“There was a point well before I left that it was clear that in terms of social photo-sharing, Facebook had completely taken over. When we started Facebook was maybe a 10th the size of Flickr; when I left, Flickr was a 10th the size of Facebook.”

But bigger things were waiting. Butterfield tried the game route again, this time with Glitch. Again, the game didn’t take off. But as before, there was something that turned out to be valuable: the internal communication system the developers used for the project.

“It wasn’t technically Slack, it was a proto-Slack, a system that was very much like Slack. Then we realised when we decided to shut down the game, this was something we would never be without again, and perhaps other people would also like it,” he explains. “So it made it an actual thing.”

Slack, by any measure, has been a success. Only 21 months after it first opened officially, the company has 1.7 million daily active users, with 480,000 as paid subscribers. It recently hit a milestone of one million users online at simultaneously.

“We only count people who are active every day, because if you’re not active every day, you’re not really using it,” says Butterfield. “Facebook has maintained a ratio of about half of the monthly users use it has daily, which is pretty amazing for a service you don’t have to use.

“When a team is switched to Slack, they do it because they want to, obviously, but once you’re using it in the workplace you have to use it whenever you’re working, so there’s definitely a “come back every day” rhythm to it.”

It has certainly taken off. The number of paid users signing up is increasing all the time, even if it takes some time for them to do so after initially establishing their Slack team.

“At some point it dawns on them that we’re asking for 22 cents per person per day. It’s usually less than you’re spending on soda for the office, or coffee. And what’s more important to you – the communication software people spend hours a day using becomes your team’s collective archive of intelligence, or coffee?”

The company was recently valued at $2.8 billion, putting it among the higher valuations out there. But that doesn’t mean that it’s any further evidence of a tech bubble, Butterfield says. It’s a business cycle.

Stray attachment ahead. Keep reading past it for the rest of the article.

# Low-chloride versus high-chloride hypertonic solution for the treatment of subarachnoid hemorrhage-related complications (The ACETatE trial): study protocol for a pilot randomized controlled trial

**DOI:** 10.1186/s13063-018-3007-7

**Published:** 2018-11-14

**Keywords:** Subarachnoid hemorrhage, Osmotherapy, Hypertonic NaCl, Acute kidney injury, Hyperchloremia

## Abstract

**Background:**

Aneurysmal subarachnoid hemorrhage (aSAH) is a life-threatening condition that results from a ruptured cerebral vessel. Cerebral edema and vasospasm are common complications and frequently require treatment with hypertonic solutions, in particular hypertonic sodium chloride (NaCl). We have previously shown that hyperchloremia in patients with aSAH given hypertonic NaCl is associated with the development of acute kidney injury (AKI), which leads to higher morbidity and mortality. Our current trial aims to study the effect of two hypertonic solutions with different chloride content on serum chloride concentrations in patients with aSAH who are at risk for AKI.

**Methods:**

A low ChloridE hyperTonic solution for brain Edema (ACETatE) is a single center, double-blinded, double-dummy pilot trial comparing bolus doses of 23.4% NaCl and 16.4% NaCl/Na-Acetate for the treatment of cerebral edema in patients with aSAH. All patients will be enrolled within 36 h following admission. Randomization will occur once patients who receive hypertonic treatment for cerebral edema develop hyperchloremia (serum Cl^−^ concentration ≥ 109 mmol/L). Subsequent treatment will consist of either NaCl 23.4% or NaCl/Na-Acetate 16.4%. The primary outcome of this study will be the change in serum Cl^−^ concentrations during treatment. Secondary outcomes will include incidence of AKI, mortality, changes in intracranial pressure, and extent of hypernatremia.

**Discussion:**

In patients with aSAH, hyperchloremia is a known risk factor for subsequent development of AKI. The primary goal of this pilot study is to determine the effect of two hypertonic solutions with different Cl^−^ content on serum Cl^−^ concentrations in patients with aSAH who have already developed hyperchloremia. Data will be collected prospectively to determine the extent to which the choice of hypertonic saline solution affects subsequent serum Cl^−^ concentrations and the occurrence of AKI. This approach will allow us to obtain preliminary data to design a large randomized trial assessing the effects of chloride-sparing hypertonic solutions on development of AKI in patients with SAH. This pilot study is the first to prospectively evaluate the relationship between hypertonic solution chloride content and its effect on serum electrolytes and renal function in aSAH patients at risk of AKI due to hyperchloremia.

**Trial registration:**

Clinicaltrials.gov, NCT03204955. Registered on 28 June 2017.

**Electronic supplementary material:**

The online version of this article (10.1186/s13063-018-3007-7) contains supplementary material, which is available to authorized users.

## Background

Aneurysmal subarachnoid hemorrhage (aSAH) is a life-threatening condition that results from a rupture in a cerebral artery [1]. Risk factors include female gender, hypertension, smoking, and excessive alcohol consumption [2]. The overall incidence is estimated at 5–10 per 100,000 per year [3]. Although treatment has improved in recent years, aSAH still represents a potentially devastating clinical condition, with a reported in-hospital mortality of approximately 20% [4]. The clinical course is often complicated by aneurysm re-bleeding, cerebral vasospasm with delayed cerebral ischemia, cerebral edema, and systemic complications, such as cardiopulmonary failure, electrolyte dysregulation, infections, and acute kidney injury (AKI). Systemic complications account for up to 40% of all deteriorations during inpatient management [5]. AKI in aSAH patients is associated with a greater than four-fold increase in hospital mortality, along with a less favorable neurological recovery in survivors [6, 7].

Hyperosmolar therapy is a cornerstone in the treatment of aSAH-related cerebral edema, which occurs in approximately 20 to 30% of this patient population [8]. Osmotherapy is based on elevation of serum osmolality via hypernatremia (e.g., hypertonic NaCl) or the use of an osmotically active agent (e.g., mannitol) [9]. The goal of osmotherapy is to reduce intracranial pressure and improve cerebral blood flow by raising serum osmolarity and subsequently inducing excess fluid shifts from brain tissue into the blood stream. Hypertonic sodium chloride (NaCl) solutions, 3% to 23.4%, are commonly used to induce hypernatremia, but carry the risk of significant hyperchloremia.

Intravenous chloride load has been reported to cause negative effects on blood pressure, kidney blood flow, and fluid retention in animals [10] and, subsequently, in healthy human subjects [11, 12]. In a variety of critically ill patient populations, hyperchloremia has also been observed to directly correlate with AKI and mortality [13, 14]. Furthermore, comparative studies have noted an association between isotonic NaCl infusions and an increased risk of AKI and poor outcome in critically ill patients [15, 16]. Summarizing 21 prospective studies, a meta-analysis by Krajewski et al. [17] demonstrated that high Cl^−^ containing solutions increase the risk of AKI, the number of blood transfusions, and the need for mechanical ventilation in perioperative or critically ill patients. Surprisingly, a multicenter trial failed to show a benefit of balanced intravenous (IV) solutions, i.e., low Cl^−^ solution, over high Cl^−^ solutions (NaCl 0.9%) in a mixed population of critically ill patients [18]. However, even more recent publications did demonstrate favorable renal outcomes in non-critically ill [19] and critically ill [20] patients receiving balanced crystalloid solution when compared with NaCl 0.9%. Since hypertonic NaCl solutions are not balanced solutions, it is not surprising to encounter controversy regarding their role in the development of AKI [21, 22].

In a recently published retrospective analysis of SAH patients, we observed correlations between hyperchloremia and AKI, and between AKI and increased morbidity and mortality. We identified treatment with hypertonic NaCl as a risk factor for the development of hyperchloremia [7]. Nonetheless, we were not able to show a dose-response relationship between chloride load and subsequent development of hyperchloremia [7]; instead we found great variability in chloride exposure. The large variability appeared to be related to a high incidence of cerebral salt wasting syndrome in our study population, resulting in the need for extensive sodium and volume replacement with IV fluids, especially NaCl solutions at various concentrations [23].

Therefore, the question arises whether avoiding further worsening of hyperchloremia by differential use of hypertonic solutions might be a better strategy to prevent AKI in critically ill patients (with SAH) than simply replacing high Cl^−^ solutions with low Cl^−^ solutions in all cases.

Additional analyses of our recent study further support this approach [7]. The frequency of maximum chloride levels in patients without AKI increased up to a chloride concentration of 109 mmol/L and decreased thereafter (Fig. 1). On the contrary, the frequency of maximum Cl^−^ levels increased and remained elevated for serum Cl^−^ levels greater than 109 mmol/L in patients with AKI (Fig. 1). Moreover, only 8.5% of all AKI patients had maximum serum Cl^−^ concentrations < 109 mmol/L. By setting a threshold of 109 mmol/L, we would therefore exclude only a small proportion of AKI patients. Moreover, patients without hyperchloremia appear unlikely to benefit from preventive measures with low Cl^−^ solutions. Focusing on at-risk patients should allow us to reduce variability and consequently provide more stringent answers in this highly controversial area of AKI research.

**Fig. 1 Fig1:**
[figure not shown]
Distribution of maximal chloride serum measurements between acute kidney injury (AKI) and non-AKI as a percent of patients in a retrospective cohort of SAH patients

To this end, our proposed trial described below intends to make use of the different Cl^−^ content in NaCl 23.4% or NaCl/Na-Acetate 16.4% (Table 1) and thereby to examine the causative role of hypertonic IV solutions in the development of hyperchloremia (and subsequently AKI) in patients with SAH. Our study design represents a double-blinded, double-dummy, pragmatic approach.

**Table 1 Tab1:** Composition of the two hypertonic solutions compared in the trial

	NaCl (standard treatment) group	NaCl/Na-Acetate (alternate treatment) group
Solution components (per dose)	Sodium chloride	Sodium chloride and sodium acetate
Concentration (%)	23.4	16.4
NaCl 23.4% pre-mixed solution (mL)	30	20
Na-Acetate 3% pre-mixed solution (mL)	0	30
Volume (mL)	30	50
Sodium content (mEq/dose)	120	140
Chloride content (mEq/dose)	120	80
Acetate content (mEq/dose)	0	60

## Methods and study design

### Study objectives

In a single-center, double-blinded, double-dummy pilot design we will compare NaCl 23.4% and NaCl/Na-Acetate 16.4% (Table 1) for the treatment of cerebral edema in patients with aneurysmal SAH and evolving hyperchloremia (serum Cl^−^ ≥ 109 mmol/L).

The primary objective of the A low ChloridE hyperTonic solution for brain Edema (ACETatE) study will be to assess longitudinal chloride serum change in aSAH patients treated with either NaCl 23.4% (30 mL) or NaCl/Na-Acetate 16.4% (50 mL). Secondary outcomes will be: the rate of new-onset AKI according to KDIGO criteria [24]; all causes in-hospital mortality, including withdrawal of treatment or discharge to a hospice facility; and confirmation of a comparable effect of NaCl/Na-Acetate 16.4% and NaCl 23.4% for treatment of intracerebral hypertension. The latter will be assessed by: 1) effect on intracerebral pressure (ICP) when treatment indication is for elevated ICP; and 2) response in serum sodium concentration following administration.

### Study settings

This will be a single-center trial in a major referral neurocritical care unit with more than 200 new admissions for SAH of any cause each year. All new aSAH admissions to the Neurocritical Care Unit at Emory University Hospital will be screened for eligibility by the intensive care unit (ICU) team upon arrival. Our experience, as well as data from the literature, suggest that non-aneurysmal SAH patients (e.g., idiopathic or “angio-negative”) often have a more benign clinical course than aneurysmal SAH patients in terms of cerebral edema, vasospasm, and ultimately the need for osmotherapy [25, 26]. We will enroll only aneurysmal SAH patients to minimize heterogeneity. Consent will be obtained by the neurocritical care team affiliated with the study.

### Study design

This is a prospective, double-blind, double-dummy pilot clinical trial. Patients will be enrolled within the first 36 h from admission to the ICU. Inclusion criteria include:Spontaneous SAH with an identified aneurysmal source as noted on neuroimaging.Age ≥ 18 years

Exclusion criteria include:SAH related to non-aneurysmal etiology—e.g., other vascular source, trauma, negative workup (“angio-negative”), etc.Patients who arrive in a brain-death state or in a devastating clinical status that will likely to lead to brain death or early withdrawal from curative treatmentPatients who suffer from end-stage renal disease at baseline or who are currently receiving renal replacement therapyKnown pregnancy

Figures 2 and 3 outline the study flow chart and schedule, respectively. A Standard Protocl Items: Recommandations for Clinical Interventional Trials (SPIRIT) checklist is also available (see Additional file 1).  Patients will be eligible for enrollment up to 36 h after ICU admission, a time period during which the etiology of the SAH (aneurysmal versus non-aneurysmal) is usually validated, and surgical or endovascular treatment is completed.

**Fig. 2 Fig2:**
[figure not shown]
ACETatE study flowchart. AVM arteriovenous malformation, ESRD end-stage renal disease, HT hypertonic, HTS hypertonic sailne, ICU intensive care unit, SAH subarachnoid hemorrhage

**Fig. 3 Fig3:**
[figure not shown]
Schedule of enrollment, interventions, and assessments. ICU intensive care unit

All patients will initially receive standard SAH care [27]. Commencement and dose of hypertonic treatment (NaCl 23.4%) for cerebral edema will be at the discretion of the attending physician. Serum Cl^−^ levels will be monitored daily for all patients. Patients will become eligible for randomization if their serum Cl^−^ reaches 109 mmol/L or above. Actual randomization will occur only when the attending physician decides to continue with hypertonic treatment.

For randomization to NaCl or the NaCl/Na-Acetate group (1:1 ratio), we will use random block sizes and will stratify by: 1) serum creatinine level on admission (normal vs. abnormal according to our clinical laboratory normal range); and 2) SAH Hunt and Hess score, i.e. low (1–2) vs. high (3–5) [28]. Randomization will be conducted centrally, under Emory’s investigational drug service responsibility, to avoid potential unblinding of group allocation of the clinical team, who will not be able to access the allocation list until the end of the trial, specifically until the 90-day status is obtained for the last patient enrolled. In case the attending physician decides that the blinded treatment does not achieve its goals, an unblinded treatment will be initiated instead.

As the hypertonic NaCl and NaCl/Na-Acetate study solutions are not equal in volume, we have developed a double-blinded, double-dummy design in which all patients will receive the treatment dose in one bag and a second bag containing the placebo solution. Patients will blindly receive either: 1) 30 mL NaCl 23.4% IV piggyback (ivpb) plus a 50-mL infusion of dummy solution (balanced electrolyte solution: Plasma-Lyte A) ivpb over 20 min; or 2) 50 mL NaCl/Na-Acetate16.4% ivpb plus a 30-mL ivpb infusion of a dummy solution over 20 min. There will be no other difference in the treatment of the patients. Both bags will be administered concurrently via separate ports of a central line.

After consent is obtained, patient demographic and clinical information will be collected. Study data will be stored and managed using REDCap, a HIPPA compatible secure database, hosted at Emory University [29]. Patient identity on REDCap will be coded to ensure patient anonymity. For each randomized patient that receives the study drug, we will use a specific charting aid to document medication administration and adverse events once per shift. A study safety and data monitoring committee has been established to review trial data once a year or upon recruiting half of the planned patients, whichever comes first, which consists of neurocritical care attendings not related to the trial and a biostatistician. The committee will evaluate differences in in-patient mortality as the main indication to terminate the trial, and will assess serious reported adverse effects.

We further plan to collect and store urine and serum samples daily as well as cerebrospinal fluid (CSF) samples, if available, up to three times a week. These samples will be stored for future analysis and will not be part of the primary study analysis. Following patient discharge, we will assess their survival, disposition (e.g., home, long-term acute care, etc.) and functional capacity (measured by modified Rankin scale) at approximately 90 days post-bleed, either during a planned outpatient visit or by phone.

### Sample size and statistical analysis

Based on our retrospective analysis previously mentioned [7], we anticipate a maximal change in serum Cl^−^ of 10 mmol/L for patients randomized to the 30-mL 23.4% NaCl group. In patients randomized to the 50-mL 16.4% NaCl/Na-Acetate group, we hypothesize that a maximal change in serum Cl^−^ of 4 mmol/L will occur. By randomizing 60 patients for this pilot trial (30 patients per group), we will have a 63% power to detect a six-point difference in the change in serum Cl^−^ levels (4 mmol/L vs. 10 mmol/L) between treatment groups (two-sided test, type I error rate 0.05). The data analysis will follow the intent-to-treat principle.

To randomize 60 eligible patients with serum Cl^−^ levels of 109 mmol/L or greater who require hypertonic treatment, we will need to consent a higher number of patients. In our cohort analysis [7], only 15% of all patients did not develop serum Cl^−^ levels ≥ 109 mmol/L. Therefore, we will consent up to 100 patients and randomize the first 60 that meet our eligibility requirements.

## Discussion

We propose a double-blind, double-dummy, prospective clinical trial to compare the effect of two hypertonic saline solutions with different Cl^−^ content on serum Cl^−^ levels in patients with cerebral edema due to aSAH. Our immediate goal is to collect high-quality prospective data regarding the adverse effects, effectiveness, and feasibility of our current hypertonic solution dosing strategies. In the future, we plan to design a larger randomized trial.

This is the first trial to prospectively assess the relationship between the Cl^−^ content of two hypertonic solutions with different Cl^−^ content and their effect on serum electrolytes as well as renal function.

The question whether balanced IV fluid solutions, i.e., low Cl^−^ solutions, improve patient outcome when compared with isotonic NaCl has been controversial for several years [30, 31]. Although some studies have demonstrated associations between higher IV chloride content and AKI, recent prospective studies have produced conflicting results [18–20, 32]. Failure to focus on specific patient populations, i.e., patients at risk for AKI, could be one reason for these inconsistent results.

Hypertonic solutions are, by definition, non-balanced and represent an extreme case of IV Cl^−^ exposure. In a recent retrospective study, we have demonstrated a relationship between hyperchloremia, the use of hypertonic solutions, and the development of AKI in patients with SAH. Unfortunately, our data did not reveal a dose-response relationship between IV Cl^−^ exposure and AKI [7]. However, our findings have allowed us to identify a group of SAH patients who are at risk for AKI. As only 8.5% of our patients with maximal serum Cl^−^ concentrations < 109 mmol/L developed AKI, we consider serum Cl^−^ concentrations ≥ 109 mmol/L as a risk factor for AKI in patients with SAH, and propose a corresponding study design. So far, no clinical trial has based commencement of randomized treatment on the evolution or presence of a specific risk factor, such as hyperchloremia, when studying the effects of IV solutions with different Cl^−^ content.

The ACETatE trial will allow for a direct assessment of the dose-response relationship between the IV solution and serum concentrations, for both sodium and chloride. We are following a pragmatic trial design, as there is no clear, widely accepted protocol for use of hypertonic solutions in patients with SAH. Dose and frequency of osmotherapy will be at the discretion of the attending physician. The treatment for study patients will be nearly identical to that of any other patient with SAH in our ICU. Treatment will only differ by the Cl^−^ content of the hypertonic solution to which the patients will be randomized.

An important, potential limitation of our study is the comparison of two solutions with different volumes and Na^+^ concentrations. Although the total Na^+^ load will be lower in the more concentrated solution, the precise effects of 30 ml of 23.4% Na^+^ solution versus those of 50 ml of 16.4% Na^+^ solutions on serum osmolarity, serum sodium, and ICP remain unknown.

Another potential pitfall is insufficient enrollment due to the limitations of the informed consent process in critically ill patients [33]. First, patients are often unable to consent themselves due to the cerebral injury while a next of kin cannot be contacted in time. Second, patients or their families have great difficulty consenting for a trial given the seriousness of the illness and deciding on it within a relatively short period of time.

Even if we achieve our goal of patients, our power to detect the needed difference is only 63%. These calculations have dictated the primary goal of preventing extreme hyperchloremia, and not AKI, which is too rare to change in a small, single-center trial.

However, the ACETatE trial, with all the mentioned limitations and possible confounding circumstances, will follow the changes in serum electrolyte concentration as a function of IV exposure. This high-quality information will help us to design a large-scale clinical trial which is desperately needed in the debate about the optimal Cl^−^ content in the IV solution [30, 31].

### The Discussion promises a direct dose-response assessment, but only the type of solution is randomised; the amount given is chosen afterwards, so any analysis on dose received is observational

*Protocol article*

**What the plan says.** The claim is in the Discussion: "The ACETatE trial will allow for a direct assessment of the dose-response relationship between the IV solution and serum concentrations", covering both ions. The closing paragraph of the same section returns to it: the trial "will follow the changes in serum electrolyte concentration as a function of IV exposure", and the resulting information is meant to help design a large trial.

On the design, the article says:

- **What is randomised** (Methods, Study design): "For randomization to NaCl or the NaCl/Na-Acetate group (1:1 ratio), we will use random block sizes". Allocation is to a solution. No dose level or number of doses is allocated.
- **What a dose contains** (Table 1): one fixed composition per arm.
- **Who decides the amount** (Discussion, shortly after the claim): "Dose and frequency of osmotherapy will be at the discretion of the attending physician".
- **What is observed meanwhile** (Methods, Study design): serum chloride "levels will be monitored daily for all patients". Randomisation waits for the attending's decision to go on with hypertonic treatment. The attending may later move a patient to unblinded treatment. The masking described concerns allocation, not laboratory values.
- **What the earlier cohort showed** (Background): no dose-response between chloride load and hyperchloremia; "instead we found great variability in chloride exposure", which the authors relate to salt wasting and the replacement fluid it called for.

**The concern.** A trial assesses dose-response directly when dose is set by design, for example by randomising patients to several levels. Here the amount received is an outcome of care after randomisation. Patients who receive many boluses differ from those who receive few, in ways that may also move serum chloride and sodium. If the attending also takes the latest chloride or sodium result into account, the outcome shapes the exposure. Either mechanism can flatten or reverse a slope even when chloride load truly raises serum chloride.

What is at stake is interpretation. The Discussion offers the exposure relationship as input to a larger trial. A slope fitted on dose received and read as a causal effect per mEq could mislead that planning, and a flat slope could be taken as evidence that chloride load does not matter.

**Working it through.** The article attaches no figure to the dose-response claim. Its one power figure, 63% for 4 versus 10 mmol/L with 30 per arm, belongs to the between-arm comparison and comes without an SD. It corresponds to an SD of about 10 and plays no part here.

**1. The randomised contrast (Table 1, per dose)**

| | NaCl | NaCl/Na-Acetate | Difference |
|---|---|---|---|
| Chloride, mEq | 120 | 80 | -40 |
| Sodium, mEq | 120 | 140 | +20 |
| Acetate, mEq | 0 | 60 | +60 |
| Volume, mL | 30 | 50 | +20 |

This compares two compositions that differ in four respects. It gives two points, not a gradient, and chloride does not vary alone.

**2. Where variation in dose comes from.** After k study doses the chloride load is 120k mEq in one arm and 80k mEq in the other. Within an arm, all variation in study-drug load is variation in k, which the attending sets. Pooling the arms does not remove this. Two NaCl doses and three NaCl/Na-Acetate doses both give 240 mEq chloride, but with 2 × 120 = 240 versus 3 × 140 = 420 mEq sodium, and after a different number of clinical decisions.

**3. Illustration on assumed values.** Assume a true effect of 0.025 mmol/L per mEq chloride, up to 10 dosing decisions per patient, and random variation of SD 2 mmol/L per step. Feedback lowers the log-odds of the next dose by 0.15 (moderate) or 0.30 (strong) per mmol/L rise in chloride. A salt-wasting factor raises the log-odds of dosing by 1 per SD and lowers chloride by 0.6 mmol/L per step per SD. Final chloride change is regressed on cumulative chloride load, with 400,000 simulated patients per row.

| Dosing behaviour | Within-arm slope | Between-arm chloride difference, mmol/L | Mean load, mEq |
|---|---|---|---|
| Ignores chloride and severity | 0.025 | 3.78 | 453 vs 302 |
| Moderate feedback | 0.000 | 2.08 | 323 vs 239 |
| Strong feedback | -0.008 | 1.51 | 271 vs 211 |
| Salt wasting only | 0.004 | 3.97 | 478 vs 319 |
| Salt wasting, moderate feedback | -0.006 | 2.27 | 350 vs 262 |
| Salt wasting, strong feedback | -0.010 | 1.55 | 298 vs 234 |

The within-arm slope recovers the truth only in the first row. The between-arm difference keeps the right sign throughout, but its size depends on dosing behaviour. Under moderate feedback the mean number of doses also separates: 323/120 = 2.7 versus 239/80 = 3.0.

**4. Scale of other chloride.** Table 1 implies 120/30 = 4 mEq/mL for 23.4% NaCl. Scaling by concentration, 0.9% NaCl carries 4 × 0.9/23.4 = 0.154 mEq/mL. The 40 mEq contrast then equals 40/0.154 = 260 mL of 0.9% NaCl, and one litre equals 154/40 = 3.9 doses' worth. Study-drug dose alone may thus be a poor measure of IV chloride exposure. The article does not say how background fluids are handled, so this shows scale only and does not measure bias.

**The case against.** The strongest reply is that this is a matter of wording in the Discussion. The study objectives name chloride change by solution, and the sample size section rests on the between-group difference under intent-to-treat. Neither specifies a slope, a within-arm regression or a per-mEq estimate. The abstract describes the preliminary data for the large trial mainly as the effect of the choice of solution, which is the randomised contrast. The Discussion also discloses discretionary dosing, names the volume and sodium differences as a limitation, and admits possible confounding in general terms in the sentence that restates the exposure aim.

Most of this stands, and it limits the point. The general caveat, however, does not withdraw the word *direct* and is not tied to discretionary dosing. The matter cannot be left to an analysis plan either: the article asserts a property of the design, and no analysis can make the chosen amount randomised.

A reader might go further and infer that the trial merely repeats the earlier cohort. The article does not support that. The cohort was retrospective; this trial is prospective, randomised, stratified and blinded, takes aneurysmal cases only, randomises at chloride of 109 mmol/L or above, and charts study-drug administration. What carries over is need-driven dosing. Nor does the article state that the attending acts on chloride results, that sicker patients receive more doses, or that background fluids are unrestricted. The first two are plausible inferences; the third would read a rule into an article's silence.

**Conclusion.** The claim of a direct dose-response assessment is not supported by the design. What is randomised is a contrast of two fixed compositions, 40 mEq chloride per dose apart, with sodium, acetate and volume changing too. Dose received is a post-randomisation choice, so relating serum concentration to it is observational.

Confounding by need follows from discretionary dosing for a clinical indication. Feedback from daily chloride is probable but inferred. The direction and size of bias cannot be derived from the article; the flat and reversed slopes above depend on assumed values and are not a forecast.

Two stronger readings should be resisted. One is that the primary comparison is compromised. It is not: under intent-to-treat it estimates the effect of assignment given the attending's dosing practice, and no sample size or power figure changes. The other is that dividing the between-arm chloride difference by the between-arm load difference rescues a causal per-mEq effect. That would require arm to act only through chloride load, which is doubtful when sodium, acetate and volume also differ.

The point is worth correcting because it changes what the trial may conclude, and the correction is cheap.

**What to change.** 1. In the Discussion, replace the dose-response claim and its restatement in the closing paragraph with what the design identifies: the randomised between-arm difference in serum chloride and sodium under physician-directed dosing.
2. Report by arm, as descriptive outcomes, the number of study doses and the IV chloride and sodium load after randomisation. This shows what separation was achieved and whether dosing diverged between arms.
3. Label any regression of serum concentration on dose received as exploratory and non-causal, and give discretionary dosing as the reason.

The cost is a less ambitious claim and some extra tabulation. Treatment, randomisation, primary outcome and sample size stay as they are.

“We’re definitely at the high end of it right now,” he says. “It’s foolhardy to say that this is the top if you’re going to try to make a business decision based on that. We’re definitely very far from the bottom, and that’s very clear. Whether the valuations for late-stage companies are sustainable is really a function of how well this graduating class of companies does over the next couple of years.

“We have a lot of cash right now and we don’t burn very much of it , so if there was a correction, we’ll be sitting on a giant pile of cash, which is a great place to be. Rent gets cheaper, competition for employees is reduced, advertising rates are less and it’s cheaper for us to buy other companies.”

Dublin office

The company has been expanding, and now has offices in San Francisco, Vancouver and Dublin.

 

Slack set up its Dublin office earlier this year, with plans to employ more than 100 people in two years. It’s currently at 25, but not because of any unwillingness by the company to expand further; rather, it’s the commercial property situation in Dublin that has held up hiring at the fast-growing firm. The company is still seeking a permanent home for its European headquarters, but it’s unlikely that it will joining the Silicon Valley alumni in Dublin’s Silicon Docks area, by design rather than circumstances.

Next on the agenda is refining the Slack platform and creating its Enterprise Slack offering for larger organisations that will allow companies to federate multiple teams together. That’s due to come next year.

Improvements are made partly because the company uses its own platform on a daily basis, so anything that irritates users can be quickly identified and fixed.

“If you worked at a company that makes payroll processing software, you could work there for your whole career and never once process any payroll. But if you work at Slack, making Slack, then you use Slack all day every day. So if there’s something that’s an irritant, some stupid thing that we’re doing, we notice, and we have a motivation to fix it beyond just the fact that it’s good for business and it would make customers happy,” Butterfield says.

“It’s inherently hard when the people who make [the product] are different to the people who consume it.” Suddenly we’re back to food again.

“The people who make this nice butter definitely use the butter themselves. If it tasted terrible, they would notice.”